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Okay, new alt is in, and except for running like crud if the timing jumper is connected, the engine is back together. Now I just need to figure out that flashing CEL (another thread).

I also need to finish out the tailpipe.
OK, my brain cells just fired a couple of times and I wasn't keying-in on the CEL flashing. There are 2 sets of wires in the center console; one set is for diagnostics and shouldn't be connected except when you're doing that. The other set with a plastic connector is the ESC wire and that should be connected except when you're checking timing.

If you have the wrong set connnected the Check Engine lite is gonna flash and the engine may run doggy.

If you have the ESC wire disconnected, then and only then can you check timing, but it ain't gonna run quite right and with the ESC disabled, I would imagine you won't get proper spark advance underway.

Attached is a pic showing the 2 sets of wires in the console, and their proper configuration for normal operation.

Note that there are 2 ways to get into diagnostics, via a jumper across the correct pins in the ALDL plug, and plugging-together the ALDL wires, shown in the pic as disconnected.

Hope that helps!...........ed

Hand Motor vehicle Automotive tire Hood Gesture
 
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Bone stock 1989 Trooper S 2.8.
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Discussion Starter · #32 ·
I would like to express my deep appreciation for the time taken by the members of this forum - especially Ed Mc - to help me with the problems I’ve been having.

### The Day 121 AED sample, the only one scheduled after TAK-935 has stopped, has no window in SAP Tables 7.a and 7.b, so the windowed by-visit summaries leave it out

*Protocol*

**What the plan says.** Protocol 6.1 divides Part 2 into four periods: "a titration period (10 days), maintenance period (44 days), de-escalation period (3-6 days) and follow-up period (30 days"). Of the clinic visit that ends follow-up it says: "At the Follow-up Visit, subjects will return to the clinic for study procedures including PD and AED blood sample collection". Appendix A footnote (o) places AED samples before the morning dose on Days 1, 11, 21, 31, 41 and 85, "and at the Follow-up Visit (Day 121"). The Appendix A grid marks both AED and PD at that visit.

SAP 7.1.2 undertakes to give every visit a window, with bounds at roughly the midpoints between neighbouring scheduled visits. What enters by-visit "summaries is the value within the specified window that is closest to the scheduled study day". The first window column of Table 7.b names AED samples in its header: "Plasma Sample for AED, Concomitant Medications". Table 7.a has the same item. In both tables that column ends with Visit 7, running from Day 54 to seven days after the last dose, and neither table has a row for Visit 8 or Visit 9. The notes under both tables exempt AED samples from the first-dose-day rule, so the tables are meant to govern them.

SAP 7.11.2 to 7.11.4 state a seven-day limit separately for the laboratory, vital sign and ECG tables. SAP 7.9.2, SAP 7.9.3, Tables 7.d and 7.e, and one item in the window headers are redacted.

As it often happens, when you just can’t figure it out, it’s either a dumb thing that’s so obvious you don’t give it any thought, or it’s a perfect storm of little things adding up to a dead rig.
In this case it was the latter.

  1. The PO ALSO had the wrong connector plugged in, so I assumed that was the way to go.
  2. The fuel pump bypass jumper that’s been in the Trooper since I bought it worked fine - but not with the new alternator
  3. The alternator dying at the same time the battery was stolen led me down a rabbit hole.
  4. I’m 90% sure my oil pressure sending unit also seems to have died in there, and that made me think there was an underlying ground issue
My trooper is not only back on the road, but running far better than it has while I’ve had it. I was okay with the power it had before, but now it’s a little addictive. 😀

Thanks again!
 

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Hey, good news, we finally beat our heads against the wall enough, to get it figured out!! Glad to hear it's running super-duper. 👍

How's that new exhaust sound? I bet it opened that engine right up, eh?
 

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Discussion Starter · #34 ·
The exhaust SOUNDS great, but I don’t know how it compares to a normal Trooper, because mine has had the diagnostic jumper on since I got it. LOL